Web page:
Wednesday, April 22, 2009

Talking and Listening

On the way to the gym on Monday, I was listening to Diane Rehm . One of her callers was Jeff, a postal worker who identified himself as "just a guy". He suggested that the census be taken by the people who know the neighborhood best - the mail carriers. He pointed out that they are federal employees who already walk the beat. One of the panelists commented, "from your lips to God's ear" and hoped that someone from the White House was listening to the show.

I had a West Wing moment, imagining Ginger? an intern? sitting in the bullpen outside Sam and Toby's offices listening to Diane's show. Not a picture I could have conjured up a year ago. But somehow it seems possible that in this administration such a thing was heard and noticed and commented upon.

It's nice to feel included, to be talked to as if I might really understand the issues and could actually hold a nuanced thought in my head. When the President or his minions are interviewed, I don't have that awful sinking feeling in my stomach, worrying about how embarrassing their answers are going to be. I find that I can learn something if I pay attention. And better than that, I have the sense that they are listening to us, too.

I really wanted to give President Bush the benefit of the doubt after 9/11. I really did. But he lost me when his call to the country was "Go Shopping". C'mon. For the first time in a long time we were Americans as a whole, not separate states or religions or races or parties. Just Americans. And we loved America in a way we hadn't felt in a long long long long time. Ask us anything when we're in a mood like that; we'll do it. Ask for a sacrifice, issue a call to public service - just tell us where and when to show up. But don't send us to the mall.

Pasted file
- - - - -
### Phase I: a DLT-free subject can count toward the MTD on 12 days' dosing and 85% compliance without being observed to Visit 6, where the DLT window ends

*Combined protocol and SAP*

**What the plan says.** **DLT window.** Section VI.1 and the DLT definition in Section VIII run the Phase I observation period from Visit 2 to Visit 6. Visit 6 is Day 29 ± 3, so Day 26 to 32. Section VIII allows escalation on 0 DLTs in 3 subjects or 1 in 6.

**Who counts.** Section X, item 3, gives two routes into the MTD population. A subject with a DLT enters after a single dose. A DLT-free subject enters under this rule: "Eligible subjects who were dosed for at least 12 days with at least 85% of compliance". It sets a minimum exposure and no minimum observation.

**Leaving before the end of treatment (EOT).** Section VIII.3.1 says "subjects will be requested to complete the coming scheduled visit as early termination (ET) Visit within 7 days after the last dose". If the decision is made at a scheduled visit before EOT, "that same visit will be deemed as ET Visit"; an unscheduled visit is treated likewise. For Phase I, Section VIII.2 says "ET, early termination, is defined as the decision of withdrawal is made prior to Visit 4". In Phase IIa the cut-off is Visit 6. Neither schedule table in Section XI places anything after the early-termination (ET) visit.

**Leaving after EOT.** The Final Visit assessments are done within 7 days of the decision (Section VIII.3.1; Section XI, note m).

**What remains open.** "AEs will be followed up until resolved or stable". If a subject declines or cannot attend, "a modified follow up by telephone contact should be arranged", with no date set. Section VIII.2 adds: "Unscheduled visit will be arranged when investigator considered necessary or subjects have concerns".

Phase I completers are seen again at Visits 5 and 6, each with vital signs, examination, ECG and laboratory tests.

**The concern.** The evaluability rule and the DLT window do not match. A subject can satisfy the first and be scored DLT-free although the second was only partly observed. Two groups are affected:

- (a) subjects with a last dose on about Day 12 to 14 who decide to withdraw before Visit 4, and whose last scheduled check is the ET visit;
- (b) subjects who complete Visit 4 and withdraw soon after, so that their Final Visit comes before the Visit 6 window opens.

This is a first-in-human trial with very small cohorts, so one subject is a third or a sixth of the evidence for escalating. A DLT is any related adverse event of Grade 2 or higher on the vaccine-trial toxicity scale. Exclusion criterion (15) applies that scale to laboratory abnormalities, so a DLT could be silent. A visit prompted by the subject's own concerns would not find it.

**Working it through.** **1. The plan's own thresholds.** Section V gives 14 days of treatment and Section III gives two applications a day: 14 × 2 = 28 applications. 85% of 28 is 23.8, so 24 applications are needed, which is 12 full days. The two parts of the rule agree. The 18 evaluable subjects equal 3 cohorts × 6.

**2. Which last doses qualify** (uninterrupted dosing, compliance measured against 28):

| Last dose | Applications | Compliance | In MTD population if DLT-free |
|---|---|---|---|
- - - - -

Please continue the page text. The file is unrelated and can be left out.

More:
In contrast, the first major piece of legislation sent to President Obama's desk was the Senator Edward M Kennedy Serve America Act. For $5.7billion over 5 years more Americans than ever will have the opportunity to work for little or no salary in dangerous or depressing neighborhoods doing work that needs to be done. Whether to feel a sense of accomplishment, extend a helping hand, put retirement's free time to good use or to pad a resume before graduate school there will be no shortage of Americans anxious to participate. We've just been looking for a little encouragement.

It's nice to feel that someone is listening.

(That afternoon, a census taker came to our front door. How weird is that?)

"Ask not what your country can do for you, ask what you can do for your country"

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